Canada didn’t participate in the original vote for the adoption of the TPNW in 2017, and voted against a UN General Assembly resolution that established a formal mandate for states to commence negotiations to prohibit nuclear weapons in 2016. This decision may have been influenced by a document sent by the US to NATO members before this vote. This document was to deter NATO members from voting in favour, and to not just abstain from voting, but to vote against the treaty entirely.
It is essential to recognize that Canada’s inability to sign the treaty is not solely its own decision but a commitment mandated by its NATO membership. This isn’t a decision that we ever got to decide or vote on; it’s something that was decided for us. And it isn’t just NATO members; NATO Secretary General Jens Stoltenberg reportedly dissuaded Switzerland, a country that isn’t even part of NATO, from signing, even though Switzerland voted in favour of the treaty originally. And this means the will of Canadians will not be realized, as long as we are a member of NATO.
Even though an ideal world without nuclear weapons seems unattainable, there is evidence that it is possible. Despite the challenges, we must remain hopeful. The world has witnessed progress through treaties and diplomacy, leading to a significant decrease in the global nuclear stockpile since the mid-eighties. And even though the arms race can escalate and de-escalate, we have seen hope with countries like South Africa, which has become the only country that’s ever built its own nuclear weapons and then given them up. Ex-members of the Soviet Union that inherited its nuclear weapons have also relinquished them after the Soviet Union broke apart.
We still have far to go. Very recently, the USA pulled out of the Intermediate-Range Nuclear Forces Treaty (INF) and Open Skies Treaties. Russia pulled out of the New Start Treaty and is planning to station nuclear weapons in Belarus. Plus, with the ongoing conflict in Ukraine, the threat of nuclear weapons is more prevalent than ever.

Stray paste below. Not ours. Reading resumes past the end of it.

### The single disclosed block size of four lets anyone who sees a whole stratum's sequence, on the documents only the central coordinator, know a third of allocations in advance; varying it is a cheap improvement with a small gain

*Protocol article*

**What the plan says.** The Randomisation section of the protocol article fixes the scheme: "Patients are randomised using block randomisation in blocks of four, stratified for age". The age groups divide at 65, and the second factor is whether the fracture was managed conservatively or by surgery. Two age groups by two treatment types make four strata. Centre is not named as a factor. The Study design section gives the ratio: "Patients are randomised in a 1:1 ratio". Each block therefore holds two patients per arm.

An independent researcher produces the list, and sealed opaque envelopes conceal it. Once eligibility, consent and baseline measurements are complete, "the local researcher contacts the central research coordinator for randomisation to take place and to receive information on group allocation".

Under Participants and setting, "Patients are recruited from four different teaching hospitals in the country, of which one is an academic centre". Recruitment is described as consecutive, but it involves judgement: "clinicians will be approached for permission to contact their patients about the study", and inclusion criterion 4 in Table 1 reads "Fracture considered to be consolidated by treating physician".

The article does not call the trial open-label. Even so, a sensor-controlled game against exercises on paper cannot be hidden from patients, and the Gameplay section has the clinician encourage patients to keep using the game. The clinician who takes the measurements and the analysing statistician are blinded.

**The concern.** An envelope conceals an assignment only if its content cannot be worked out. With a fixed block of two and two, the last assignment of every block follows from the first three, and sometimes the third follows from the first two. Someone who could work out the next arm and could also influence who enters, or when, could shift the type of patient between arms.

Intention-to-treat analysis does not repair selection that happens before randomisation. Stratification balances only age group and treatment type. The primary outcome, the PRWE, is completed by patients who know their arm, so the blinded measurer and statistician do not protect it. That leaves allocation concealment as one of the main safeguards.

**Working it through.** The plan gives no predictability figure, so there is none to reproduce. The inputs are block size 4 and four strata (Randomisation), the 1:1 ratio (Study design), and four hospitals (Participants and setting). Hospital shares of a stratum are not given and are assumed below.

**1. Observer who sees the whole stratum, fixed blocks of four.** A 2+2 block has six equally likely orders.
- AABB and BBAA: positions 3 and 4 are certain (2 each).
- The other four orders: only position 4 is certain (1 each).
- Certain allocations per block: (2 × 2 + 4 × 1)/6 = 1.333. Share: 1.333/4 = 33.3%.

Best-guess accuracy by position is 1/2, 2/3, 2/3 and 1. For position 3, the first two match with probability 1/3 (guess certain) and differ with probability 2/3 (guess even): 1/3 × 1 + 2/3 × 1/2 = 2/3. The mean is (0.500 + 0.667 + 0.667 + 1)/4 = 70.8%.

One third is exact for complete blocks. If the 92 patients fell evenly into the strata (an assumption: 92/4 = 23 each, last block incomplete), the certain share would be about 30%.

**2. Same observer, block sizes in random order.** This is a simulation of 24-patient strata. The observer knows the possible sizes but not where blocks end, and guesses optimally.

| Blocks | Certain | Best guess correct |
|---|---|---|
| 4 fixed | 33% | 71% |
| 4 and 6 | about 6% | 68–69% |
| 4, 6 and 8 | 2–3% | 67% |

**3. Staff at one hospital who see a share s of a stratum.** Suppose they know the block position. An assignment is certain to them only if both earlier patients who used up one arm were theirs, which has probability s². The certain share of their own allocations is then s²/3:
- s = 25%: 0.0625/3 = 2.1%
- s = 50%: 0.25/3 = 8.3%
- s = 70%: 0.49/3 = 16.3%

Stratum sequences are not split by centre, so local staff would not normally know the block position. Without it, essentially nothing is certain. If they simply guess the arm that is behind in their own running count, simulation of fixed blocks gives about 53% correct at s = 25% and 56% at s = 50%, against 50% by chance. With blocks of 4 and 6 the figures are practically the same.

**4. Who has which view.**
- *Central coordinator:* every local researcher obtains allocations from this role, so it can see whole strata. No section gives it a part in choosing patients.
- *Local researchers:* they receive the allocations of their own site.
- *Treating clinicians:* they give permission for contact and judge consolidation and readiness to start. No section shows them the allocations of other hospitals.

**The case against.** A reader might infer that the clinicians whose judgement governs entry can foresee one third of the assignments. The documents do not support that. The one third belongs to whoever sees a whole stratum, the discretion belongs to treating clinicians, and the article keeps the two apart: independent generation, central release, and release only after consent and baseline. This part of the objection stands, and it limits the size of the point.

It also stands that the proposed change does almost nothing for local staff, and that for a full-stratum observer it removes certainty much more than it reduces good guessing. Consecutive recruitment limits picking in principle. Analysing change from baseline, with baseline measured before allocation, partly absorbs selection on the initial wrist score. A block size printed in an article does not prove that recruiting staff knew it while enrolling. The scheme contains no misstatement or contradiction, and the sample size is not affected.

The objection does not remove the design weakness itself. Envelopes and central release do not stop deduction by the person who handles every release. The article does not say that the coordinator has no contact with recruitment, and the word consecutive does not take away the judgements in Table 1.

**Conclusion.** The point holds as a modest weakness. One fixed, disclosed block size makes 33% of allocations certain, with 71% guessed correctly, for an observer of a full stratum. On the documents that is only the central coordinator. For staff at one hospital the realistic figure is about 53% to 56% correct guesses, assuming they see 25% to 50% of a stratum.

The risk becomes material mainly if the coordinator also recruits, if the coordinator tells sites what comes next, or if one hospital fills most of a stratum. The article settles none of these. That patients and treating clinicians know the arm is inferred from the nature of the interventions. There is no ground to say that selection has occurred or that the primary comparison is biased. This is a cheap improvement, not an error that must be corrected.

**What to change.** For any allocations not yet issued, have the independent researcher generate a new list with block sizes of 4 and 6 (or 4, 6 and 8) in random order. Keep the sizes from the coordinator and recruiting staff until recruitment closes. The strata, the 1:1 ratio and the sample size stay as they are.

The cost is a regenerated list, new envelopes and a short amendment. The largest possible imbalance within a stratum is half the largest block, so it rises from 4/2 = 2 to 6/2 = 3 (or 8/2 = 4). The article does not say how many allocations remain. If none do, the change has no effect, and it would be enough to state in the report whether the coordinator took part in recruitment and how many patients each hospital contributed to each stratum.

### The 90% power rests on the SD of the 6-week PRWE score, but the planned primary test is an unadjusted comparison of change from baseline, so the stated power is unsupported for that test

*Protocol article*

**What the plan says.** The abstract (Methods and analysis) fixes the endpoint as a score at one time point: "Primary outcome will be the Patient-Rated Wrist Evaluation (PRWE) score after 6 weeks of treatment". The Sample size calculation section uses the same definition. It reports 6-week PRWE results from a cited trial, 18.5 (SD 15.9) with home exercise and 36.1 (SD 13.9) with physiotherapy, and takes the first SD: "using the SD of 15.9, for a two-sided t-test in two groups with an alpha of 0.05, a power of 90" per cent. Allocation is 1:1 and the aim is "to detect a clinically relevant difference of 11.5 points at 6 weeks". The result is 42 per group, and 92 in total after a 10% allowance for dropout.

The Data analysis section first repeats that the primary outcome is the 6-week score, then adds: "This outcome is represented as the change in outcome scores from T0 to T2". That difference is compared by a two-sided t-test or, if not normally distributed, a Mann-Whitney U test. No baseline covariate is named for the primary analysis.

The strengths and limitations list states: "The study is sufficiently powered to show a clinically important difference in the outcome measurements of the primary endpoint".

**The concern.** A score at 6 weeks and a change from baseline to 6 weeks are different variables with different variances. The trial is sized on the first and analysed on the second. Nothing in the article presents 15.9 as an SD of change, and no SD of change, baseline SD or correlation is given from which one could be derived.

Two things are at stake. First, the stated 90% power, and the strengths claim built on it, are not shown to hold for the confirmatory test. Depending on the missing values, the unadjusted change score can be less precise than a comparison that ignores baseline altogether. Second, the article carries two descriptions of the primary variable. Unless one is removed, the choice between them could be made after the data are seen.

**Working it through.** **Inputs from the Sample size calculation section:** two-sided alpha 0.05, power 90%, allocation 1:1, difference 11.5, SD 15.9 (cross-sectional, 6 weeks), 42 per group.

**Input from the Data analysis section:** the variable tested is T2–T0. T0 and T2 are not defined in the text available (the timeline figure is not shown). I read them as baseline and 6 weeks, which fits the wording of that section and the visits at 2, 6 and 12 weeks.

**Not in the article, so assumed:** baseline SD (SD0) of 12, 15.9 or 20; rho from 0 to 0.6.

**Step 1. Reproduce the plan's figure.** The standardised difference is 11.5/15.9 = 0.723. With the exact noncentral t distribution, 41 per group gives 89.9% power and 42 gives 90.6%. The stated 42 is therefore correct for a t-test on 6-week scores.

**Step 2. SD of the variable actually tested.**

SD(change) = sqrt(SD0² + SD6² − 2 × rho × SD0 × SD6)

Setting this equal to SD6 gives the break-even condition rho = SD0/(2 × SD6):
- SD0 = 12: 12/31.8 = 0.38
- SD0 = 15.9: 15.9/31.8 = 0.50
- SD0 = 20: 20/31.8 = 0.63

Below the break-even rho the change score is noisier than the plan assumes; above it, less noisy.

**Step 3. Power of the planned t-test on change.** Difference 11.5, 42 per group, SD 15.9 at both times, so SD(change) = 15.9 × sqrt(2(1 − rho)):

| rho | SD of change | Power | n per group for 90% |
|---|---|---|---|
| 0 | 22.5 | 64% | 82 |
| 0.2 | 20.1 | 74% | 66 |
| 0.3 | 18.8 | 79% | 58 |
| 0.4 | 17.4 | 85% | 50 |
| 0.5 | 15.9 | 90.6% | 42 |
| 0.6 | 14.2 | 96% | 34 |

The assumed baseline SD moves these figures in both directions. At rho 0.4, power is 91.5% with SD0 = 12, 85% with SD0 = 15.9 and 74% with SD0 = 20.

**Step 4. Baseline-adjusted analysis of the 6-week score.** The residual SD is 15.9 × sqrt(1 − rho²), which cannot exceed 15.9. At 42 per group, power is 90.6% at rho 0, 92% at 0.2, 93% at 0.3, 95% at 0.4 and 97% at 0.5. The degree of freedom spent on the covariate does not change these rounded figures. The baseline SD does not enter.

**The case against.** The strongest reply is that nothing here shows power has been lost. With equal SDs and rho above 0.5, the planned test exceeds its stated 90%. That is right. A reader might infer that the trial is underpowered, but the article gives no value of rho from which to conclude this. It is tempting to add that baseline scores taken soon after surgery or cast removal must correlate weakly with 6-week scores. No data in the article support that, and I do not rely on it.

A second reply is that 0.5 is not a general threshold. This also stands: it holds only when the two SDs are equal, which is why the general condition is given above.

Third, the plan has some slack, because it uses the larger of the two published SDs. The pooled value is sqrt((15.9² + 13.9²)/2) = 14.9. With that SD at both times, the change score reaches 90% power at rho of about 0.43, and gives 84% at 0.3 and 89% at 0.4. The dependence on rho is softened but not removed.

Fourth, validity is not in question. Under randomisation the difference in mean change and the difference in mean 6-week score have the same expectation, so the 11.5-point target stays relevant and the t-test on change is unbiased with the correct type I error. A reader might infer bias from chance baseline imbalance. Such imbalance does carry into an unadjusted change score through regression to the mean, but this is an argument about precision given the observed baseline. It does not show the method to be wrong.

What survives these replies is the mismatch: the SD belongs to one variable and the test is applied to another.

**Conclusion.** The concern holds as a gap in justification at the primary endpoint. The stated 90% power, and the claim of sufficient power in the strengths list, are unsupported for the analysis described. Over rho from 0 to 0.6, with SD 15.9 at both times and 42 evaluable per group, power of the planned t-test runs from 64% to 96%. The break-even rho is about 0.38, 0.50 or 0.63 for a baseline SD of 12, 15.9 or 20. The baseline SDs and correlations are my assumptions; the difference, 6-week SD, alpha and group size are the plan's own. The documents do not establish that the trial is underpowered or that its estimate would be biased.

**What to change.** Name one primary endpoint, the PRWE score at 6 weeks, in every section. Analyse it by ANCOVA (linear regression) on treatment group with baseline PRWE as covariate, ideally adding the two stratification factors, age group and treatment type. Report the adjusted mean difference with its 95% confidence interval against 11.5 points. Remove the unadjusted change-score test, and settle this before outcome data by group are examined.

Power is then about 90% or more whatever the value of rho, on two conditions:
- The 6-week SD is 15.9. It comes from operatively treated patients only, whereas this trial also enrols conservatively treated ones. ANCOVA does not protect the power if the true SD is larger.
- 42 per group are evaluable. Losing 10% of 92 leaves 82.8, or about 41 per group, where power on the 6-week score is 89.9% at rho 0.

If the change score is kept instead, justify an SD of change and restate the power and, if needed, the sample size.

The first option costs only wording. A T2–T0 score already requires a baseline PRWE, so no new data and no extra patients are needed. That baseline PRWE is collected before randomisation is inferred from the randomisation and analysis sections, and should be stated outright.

And as the number of nuclear weapons drops every year, this only increases the call for more leaders to take action. But even if this ideal can’t be obtained today or tomorrow, a world without nuclear weapons is in sight.
In conclusion, while the road to a nuclear-free world may seem long and arduous, we must not lose hope. Together, we can bring about change and work towards a safer future for all. As we advocate for Canada’s involvement in the TPNW, let us remember that with persistent effort, we can create a world free from the threat of nuclear weapons. The impossible is possible. All you have to do is make it so.
“Canada | Treaty on the Prohibition of Nuclear Weapons.” International Campaign to Abolish Nuclear Weapons
“Global nuclear stockpile 1945-2022.” Statista, 22 February 2023
Legault, Raymond. “Petition e-3828.” House of Commons Petitions
“NATO reportedly urged Switzerland not to sign nuclear treaty.” Swissinfo, 4 April 2023
“Publication Search.” OurCommons.ca, 31 October 2022
Spiegel, Steven L., et al. “No first use.” Wikipedia
“Statement by Canada to the Conference on Facilitating the Entry-Into-Force of the Comprehensive Nuclear-Test-Ban Treaty.” Global Affairs Canada, 20 September 2017
“Treaty on the Prohibition of Nuclear Weapons.” Wikipedia
Kristine-Claire Bolisay delivered this speech at Winnipeg Lanterns for Peace on August 9, 2023.